111 Slices
Medium 9781855752658

MEDITATION ONE. An ontology for sanity

Symington, Neville Karnac Books ePub

The first thing that I would like to do is to thank Isca, who was the one who hatched this conference. She hatched it in dialogue with Cesare Sacerdoti; they had some conversations together, and so they have been like good parents giving birth to a child. I would also like to thank them for another reason—or, perhaps, thank the Tavistock for another reason: they have put huge faith in me when they don’t know what is going to come forth. I do think—and I refer to this in some of the talks—that a capacity to take an act of faith is one of the things that strengthens the personality. Another aspect of this that pleased me enormously was that they asked me for no abstract or summary of my talks in advance. I have been to many conferences over the years, and nearly always, about three or six months earlier, I have been asked for either the paper or an abstract, and this is a method of killing a conference. What I say today won’t be quite the same as I would have said three months ago. We develop all the time, and this has been true for me now. In the last few days I have been staying near to the National Gallery and have gone and looked at some paintings, and I got quite an understanding from looking at one of the paintings, which will come up in one of the lectures. If I had had to produce all the material for the conference six months ago, then this new insight would not have been present.

See All Chapters
Medium 9781855759848

CHAPTER SEVENTEEN: Failure of internalization in modern culture

Symington, Neville Karnac Books ePub

There are two ways in which an object can be present in the mind. I shall call these two the “photographic” and the “artistic”. Two people are facing the same scene. One has in his hands a camera, which he pulls up and points at the landscape and clicks. The other has an easel, a palette, and paints, and after three hours of industry she has a representation of the scene in front of her.1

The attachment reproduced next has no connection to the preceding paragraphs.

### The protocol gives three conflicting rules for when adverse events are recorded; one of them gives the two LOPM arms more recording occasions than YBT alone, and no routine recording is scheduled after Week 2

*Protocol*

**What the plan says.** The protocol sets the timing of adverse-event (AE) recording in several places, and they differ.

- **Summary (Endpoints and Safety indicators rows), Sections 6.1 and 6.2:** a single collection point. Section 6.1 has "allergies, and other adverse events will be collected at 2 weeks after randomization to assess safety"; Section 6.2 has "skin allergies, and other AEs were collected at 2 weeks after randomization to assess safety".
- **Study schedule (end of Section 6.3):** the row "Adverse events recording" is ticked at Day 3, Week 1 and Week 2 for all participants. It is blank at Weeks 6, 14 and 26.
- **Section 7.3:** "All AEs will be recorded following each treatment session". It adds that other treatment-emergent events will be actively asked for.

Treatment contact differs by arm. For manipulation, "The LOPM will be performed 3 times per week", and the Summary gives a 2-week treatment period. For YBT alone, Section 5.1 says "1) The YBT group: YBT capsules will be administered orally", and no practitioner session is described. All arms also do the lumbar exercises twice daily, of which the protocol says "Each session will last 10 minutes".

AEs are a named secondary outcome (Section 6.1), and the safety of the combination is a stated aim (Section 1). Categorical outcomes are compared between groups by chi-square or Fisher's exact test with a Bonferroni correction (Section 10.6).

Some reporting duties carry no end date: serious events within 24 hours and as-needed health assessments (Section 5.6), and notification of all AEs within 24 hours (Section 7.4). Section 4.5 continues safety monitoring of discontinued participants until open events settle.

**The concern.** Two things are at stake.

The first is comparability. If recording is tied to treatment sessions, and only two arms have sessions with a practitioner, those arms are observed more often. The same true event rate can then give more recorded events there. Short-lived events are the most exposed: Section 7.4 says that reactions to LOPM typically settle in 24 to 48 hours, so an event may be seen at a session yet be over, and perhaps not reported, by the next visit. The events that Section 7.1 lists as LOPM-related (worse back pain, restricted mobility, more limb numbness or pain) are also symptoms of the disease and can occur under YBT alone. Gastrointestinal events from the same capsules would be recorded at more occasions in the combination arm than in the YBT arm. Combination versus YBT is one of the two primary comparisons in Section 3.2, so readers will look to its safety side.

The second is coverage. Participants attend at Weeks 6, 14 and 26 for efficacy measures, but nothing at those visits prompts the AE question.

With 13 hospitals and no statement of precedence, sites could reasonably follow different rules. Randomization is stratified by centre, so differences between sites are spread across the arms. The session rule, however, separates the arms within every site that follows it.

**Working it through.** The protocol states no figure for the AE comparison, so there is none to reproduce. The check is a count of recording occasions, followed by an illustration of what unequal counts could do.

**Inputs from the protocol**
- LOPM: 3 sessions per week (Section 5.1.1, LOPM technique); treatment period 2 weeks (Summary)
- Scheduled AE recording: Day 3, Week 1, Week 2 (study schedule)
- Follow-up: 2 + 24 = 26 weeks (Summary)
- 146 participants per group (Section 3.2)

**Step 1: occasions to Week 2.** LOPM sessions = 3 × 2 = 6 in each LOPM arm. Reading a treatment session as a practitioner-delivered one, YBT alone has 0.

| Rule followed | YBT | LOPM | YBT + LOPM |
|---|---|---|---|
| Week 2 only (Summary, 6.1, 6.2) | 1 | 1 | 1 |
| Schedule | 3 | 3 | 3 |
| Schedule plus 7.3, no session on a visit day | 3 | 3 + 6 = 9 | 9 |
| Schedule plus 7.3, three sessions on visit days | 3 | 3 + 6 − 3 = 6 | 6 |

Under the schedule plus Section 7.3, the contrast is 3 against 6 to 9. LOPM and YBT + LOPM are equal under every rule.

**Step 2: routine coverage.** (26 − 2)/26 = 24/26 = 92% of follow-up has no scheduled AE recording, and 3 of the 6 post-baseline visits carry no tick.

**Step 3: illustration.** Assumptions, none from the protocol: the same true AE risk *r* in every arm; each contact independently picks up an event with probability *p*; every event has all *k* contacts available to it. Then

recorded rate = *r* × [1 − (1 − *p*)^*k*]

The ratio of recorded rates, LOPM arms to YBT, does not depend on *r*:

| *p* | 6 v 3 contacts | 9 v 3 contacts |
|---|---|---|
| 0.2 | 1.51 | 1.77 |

This model is designed to highlight two different ways in which something is present in the mind. In the photographic mode the thing is “taken in” as a whole, and the mind of the individual is like a film upon which the scene is imprinted, like the impression of a seal upon wax. In the artist’s mode there is an active engagement with the object. The artist makes a selection; she decides which moment of light she will represent; she will decide what to leave out and what to include. The artist will know that scene better a year later than her friend, the photographer.

It is a common dictum that a person learns through teaching. It is something I can personally vouch for. When I have to explain the contents of a book to pupils in a classroom, I come to know and understand the book a good deal better than when I sit back and “drink it in” in my comfortable armchair. I remember Juliet Mitchell saying to me that any serious reading requires note-taking. In other words, there is active engagement with the object. George Orwell complains in “Politics and the English Language” (1971) that the language is being deadened because rather than constructing our own similes and metaphors, we reach for one from the supermarket shelf and put it indiscriminately into our basket.

See All Chapters
Medium 9781855751392

13. The origins of rage and aggression

Symington, Neville Karnac Books ePub

It is a mistake to think that psychoanalysis has one theory. Psychoanalysis is a clinical methodology that encompasses a wide range of theories, and nowhere is this more evident than when psychoanalysts start to discuss the cause of aggression. At its most simple, there are two theories.

The first states that aggression arises when a human being’s basic needs are frustrated. This theory is based upon the homeo-static theory of motivation, which states that the organism has a built-in tendency to equilibrium, to homeostasis—that when inner tension arises, the organism is programmed to reduce that tension through incorporating food or water or finding an object that will satisfy a sexual need. Aggression arises when one of these needs is frustrated; aggression is therefore a reaction to frustration. The second theory states that aggression is a basic instinct in man. In summary, then, those who support the second theory say that man is a savage creature by nature, whereas those who support the first theory believe that man is essentially benign and only becomes savage when frustrated of his basic biological needs. I believe that both theories are wrong.